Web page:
The mother of Michael Dwyer, the Irishman who was murdered in Bolivia four years ago, has submitted a written petition to the Inter-American Commission on Human Rights (IACHR) in Washington asking that his shooting be investigated.
Dwyer, 24, was shot five times by a Bolivian police special forces unit in April 2009, in his hotel room in Santa Cruz He and two others, all of whom were suspected of being mercenaries sent to assassinate Bolivian president Evo Morales, were killed in a pre-dawn raid on a Santa Cruz hotel in what Bolivian authorities said was a pre-emptive strike.
Caroline Dwyer claims that the police chief who led the operation had planted a bomb at the home of Cardinal Julio Terrazas, Bolivia's most senior Catholic churchman, as a ruse to justify the raid. The cardinal was not at home when the bomb exploded and no one was injured.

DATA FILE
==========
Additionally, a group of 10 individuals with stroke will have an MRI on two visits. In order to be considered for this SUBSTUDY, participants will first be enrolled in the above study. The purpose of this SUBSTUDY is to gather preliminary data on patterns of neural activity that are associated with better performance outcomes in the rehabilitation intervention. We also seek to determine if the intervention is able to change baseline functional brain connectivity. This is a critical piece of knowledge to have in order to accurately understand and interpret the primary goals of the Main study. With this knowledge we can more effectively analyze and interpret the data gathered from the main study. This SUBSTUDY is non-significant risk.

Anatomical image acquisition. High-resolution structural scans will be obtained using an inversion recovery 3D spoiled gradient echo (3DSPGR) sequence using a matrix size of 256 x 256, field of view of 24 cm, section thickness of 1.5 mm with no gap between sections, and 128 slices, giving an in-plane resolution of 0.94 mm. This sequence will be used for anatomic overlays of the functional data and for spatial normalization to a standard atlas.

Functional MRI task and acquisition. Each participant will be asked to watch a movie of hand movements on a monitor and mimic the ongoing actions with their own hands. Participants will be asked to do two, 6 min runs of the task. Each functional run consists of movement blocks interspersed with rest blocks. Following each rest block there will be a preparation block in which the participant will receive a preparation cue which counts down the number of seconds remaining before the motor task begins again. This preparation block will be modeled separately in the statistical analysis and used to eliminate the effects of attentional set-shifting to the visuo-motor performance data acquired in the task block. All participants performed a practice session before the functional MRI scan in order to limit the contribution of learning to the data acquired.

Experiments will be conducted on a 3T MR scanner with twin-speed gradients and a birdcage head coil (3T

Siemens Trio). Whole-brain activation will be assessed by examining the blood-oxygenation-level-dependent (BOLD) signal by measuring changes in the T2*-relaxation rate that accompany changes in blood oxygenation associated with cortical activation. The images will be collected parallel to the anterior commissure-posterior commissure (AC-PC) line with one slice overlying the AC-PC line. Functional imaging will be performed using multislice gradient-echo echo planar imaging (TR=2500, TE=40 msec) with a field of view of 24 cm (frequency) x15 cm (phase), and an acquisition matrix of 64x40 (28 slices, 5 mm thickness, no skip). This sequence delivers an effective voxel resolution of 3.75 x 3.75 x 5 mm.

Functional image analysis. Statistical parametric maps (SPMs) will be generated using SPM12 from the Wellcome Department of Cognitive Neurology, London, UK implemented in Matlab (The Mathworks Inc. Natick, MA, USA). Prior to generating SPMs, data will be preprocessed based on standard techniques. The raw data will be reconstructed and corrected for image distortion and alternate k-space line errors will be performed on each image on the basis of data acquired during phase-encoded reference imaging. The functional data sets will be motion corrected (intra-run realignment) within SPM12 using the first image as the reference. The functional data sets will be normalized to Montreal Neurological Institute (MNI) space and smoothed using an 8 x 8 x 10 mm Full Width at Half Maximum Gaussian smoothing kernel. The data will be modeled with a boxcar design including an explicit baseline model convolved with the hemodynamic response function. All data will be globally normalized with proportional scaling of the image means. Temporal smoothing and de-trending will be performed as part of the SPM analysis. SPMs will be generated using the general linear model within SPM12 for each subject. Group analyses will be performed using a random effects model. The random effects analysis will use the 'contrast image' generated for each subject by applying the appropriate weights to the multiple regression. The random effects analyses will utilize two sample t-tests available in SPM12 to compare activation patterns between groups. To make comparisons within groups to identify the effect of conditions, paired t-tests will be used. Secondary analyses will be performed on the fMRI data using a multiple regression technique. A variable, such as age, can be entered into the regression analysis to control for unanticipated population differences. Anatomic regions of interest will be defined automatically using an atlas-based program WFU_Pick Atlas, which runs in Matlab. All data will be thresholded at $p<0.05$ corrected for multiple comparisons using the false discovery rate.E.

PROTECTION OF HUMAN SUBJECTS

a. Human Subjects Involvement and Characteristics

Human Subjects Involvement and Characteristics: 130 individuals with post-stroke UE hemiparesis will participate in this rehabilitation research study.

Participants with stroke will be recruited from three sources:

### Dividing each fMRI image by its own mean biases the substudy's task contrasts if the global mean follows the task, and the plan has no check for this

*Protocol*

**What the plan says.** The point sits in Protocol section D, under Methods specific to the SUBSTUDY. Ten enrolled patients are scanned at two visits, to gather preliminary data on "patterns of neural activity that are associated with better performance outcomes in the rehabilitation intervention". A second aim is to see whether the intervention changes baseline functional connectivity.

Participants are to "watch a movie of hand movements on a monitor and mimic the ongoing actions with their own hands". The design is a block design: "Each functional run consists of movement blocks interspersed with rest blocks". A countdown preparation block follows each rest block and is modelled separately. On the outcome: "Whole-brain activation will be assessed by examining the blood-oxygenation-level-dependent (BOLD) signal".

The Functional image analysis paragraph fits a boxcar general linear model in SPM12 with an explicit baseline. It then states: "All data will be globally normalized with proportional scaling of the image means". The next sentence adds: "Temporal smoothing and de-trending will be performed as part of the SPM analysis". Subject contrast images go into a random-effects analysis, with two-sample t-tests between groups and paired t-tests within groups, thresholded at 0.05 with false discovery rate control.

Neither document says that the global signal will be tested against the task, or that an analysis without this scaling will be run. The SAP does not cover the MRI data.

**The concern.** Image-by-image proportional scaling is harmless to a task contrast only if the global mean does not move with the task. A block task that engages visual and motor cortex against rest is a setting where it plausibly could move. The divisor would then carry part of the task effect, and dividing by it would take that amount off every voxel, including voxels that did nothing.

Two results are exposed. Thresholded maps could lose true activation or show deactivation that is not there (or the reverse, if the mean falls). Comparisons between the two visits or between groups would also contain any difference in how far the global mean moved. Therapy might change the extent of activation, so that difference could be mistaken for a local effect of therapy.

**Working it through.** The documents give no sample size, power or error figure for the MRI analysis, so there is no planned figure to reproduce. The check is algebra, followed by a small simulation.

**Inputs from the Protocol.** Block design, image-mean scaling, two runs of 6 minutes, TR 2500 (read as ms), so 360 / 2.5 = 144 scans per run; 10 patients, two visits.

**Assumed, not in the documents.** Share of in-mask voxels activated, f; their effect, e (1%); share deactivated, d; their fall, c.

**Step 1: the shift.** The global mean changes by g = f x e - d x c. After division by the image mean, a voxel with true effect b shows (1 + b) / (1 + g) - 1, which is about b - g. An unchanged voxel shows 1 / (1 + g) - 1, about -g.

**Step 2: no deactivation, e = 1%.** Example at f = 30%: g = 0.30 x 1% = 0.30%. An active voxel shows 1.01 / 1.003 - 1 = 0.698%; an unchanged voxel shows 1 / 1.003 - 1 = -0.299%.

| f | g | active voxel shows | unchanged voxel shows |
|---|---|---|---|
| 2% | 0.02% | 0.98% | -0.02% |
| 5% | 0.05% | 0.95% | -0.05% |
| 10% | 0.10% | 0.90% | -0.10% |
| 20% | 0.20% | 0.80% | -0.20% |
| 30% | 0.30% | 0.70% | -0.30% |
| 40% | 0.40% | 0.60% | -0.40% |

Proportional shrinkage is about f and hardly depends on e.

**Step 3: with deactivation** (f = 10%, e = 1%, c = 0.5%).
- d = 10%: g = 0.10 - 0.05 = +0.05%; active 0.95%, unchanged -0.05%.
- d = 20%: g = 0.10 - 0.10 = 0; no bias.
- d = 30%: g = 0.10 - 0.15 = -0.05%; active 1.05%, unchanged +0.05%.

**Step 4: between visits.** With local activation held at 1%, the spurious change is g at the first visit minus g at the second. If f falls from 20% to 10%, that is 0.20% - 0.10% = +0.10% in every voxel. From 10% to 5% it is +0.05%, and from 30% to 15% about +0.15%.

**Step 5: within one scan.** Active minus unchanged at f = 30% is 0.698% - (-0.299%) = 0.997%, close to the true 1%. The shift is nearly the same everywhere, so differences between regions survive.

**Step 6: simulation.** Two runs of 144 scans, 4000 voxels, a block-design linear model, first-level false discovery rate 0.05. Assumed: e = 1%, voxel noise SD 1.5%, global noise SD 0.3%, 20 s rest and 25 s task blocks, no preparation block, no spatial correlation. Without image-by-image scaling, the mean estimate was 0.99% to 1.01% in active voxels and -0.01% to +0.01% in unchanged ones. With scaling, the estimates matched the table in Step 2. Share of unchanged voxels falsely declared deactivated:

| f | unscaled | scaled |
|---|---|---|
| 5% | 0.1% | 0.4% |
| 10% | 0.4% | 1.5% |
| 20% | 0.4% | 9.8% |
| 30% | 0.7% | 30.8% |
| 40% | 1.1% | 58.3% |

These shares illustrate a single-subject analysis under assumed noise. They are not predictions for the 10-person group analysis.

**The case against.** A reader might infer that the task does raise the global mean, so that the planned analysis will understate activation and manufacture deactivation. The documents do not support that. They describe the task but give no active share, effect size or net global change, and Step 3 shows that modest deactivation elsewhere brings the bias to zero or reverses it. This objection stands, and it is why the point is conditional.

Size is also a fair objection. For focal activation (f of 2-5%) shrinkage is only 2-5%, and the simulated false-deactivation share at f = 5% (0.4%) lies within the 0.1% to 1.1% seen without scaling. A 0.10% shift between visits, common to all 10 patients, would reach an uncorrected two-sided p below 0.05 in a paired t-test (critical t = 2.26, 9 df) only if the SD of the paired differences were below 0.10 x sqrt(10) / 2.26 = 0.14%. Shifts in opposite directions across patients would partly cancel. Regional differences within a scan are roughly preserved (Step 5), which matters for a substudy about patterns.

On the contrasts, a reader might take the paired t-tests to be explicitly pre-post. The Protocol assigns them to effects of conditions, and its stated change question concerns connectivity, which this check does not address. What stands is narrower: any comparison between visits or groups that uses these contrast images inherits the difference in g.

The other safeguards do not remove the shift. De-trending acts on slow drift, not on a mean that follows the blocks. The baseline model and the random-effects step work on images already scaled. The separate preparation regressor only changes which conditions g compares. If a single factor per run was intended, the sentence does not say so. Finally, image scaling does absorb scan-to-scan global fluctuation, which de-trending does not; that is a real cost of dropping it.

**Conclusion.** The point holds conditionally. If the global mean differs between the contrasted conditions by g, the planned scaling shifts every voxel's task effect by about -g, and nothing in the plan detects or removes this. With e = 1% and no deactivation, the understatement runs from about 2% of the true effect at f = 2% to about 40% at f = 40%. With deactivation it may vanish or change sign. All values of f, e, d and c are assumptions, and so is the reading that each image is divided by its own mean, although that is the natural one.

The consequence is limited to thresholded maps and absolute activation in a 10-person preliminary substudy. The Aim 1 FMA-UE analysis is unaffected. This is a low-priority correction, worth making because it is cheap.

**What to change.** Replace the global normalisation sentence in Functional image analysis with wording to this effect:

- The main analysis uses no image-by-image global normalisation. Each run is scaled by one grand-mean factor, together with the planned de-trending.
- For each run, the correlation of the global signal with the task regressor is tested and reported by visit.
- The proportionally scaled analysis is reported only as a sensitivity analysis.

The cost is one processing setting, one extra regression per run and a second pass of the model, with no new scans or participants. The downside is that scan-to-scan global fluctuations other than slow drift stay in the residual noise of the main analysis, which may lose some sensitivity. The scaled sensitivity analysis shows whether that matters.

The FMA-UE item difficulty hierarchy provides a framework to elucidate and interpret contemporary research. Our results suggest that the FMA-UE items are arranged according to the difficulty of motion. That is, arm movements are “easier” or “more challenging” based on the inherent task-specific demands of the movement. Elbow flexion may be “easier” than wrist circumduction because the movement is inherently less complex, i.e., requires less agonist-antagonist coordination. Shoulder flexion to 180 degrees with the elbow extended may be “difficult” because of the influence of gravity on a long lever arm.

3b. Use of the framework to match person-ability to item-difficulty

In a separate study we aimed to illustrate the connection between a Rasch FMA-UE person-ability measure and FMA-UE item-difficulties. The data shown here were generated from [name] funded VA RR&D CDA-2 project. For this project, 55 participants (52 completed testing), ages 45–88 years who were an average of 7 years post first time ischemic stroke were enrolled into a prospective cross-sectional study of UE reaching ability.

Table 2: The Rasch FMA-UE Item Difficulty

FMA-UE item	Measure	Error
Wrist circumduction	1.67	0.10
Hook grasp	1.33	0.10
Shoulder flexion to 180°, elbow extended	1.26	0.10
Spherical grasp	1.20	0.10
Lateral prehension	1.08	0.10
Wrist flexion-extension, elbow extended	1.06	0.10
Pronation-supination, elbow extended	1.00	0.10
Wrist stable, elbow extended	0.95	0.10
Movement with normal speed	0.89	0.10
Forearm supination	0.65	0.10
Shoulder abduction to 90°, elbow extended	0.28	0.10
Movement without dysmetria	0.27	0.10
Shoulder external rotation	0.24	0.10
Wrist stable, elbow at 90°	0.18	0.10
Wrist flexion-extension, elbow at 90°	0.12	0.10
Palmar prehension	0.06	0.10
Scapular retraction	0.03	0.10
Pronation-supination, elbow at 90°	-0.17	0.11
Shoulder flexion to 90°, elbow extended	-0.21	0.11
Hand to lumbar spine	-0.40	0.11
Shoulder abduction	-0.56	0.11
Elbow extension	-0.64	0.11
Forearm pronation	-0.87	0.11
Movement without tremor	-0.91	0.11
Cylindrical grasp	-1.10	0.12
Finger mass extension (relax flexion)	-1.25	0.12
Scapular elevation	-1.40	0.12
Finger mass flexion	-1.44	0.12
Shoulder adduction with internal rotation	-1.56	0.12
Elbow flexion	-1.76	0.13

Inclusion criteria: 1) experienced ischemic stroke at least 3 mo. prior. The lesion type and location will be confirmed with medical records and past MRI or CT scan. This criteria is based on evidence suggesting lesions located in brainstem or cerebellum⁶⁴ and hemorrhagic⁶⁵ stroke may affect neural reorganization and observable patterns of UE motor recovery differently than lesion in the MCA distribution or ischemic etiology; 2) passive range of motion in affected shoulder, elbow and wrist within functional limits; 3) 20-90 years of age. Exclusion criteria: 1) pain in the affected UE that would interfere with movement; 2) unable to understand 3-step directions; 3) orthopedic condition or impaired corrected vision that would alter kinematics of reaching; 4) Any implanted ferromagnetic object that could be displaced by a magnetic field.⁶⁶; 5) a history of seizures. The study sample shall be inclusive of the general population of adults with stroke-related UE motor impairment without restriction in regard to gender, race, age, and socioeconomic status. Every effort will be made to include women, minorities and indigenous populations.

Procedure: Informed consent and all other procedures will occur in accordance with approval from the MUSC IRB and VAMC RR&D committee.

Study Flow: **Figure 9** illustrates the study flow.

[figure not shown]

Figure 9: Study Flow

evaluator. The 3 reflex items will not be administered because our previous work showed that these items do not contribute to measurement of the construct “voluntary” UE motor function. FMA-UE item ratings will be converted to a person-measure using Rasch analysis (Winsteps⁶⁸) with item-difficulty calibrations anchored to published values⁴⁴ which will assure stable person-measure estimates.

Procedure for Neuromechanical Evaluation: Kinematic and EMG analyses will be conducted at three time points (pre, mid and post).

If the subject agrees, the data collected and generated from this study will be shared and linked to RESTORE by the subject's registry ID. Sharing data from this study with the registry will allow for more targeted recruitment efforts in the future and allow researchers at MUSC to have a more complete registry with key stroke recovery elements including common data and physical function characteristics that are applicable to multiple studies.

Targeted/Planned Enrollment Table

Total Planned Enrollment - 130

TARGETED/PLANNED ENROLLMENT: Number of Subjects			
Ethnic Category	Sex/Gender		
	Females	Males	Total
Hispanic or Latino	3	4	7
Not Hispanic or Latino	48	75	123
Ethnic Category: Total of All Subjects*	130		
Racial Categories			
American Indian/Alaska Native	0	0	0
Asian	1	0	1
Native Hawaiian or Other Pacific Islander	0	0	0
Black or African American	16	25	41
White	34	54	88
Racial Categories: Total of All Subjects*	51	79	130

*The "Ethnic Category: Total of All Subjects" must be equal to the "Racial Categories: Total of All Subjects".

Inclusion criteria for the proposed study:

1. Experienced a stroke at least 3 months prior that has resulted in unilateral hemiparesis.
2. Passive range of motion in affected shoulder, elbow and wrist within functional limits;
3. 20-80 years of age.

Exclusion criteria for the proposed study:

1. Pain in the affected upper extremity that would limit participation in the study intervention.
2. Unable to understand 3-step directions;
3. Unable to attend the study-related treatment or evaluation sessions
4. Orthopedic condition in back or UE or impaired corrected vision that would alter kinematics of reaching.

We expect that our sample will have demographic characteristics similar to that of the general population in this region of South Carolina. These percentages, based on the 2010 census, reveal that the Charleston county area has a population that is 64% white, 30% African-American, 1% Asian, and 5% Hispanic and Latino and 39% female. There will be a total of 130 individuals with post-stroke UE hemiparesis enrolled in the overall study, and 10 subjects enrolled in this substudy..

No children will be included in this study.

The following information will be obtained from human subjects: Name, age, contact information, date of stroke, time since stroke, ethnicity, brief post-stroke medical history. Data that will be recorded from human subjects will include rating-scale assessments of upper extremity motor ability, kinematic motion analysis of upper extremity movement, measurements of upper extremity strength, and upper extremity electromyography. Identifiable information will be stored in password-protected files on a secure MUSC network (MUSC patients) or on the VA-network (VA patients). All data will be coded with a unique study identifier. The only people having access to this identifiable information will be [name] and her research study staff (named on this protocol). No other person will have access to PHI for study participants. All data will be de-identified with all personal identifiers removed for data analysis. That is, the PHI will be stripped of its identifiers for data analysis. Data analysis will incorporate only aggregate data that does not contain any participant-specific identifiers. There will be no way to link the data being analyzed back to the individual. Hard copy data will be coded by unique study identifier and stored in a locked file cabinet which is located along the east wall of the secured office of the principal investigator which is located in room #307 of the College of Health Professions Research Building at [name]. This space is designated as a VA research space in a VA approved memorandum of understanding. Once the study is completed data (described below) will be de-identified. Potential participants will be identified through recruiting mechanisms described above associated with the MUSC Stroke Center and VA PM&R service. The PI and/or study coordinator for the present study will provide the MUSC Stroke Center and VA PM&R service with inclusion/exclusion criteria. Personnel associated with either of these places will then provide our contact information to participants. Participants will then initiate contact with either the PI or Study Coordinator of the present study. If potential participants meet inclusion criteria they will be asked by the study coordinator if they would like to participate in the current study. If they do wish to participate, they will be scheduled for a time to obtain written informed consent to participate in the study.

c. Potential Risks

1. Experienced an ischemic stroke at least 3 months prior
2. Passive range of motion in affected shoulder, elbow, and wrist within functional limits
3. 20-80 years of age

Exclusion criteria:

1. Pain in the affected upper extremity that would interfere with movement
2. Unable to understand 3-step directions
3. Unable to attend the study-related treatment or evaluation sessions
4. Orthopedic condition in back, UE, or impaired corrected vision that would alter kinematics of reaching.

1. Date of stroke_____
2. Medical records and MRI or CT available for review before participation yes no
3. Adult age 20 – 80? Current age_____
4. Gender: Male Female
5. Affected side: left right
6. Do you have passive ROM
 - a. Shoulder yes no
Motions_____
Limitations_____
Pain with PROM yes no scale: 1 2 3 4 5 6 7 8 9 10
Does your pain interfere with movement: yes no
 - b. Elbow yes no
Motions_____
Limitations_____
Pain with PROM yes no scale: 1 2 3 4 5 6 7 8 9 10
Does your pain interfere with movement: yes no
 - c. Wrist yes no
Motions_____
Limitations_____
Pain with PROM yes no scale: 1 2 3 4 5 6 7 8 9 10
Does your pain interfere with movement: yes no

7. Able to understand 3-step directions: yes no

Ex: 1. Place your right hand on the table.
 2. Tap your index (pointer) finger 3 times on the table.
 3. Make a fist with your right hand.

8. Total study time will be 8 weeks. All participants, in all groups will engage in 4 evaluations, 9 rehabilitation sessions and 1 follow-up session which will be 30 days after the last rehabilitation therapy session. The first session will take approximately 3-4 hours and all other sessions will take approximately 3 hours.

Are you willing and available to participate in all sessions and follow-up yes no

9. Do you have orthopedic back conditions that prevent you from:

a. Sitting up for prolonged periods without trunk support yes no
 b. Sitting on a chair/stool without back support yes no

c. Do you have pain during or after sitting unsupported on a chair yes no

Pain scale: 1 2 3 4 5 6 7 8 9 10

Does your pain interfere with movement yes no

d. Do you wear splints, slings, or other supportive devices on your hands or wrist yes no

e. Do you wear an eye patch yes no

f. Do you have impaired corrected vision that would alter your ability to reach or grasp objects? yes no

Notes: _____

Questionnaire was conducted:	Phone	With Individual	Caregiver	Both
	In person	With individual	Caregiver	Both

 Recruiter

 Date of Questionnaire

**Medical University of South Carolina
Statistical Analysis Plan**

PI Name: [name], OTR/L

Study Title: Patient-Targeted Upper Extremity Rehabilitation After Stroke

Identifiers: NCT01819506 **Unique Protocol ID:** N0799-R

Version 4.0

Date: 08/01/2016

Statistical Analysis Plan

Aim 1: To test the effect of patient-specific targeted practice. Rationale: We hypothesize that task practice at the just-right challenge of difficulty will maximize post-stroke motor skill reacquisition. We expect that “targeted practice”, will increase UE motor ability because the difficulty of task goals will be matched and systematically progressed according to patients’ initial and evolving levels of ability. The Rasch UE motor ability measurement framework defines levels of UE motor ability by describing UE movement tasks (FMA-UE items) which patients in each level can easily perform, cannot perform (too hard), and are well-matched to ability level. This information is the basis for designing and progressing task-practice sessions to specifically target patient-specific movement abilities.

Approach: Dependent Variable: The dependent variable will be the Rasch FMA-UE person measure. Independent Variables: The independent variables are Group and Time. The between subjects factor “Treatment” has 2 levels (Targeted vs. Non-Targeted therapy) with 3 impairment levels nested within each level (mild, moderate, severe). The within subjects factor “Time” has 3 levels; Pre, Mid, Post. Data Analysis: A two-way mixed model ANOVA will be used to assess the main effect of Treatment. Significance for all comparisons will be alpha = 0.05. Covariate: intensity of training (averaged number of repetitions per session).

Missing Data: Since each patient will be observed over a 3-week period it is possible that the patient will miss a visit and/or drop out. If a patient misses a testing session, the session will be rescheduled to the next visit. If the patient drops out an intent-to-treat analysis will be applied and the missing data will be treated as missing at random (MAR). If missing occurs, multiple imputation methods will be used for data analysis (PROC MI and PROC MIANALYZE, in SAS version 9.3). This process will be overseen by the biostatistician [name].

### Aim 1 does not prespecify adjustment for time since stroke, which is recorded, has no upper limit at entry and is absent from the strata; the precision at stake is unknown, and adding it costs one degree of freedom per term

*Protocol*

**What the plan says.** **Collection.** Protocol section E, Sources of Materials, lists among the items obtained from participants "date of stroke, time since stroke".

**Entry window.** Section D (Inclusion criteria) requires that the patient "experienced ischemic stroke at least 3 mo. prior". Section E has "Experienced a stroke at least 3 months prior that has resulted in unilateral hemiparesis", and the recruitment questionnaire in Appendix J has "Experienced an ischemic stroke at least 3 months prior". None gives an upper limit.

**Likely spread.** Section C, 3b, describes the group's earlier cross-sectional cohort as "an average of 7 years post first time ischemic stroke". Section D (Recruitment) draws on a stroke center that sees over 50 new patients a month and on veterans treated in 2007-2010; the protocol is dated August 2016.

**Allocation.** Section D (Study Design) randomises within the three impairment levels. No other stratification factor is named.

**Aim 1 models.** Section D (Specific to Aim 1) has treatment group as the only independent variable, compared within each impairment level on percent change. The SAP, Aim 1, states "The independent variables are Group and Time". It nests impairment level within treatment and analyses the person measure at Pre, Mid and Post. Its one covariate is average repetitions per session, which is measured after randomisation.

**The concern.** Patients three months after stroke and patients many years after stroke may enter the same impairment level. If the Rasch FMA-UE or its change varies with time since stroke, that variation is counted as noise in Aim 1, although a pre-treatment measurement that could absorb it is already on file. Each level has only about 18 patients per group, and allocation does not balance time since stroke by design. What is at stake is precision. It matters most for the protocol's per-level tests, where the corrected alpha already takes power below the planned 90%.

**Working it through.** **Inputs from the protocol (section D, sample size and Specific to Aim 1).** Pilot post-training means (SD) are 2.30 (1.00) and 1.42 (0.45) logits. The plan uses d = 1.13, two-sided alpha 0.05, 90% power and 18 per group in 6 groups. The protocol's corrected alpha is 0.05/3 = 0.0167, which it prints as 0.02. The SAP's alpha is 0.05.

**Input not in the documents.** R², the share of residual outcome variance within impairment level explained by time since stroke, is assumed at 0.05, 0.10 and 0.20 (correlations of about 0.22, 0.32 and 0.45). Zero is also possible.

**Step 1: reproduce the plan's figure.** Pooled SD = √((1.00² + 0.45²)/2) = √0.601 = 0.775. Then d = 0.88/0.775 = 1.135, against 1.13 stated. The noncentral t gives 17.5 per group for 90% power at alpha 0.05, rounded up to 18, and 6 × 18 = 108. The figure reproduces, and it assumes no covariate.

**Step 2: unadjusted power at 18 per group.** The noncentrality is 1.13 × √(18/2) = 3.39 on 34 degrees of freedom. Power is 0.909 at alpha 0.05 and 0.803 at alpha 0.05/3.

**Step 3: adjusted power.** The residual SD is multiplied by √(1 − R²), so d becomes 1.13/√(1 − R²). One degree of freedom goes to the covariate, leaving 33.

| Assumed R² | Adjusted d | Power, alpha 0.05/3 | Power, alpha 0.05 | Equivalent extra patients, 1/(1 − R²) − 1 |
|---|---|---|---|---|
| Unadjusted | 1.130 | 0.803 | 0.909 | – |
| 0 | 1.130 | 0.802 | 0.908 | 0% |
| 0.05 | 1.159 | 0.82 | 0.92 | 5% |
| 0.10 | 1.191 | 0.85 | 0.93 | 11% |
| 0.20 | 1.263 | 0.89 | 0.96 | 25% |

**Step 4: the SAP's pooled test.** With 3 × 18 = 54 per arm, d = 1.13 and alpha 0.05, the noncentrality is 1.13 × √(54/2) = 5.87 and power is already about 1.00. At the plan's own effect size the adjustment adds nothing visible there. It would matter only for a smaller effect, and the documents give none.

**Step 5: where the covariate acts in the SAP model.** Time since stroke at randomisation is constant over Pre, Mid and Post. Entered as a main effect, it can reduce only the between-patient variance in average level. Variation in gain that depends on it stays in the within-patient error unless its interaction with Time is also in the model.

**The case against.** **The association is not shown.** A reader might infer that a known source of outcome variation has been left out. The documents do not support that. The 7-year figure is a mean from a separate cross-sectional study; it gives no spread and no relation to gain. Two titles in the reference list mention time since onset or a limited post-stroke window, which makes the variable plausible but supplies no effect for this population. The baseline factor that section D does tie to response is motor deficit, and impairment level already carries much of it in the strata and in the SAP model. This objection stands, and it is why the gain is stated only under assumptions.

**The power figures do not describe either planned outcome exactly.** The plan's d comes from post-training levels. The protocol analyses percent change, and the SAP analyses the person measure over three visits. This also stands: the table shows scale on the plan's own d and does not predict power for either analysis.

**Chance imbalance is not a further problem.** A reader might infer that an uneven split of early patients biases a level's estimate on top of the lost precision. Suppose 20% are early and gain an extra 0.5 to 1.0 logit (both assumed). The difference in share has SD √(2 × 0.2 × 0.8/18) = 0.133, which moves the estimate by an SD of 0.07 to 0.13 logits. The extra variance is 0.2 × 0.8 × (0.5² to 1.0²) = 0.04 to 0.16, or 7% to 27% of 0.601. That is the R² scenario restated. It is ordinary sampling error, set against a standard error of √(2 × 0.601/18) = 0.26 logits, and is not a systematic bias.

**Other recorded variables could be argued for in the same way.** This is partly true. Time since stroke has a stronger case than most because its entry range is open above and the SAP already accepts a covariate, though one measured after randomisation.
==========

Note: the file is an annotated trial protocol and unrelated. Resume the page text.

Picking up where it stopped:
According to the petition to IACHR in Washington, Caroline Dwyer claimes the scene in the hotel was "staged" after the men died.
Dwyer claims her son’s death violated Article 4 of the American human rights code and says that Irish authorities have still not received an official report about the police operation from the Bolivian government.
Her submission includes a report by Marie Cassidy, Ireland’s state pathologist, which she says concluded “the first shot to [Michael’s] chest was sufficient to incapacitate him immediately and cause his rapid death."
The petition also contains a report by Keith Borer Forensic Consultants in the UK, commissioned by the Dwyer family, that concludes that “the state of undress of Michael Dwyer and the manner in which the bedclothes are pulled back would seem to indicate [he] had been in bed just prior to the shooting."
The IACHR has the power to recommend a state investigation of a suspected human rights breach, punishment of those culpable, reparation for damages, and referral to the Inter-American Court for trial by its seven judges.
Bolivian Escapade, a film about the shooting made by Richie O’Donnell, is being broadcasted this weekend on Al Jazeera television.
No Irish Need Apply? Not anymore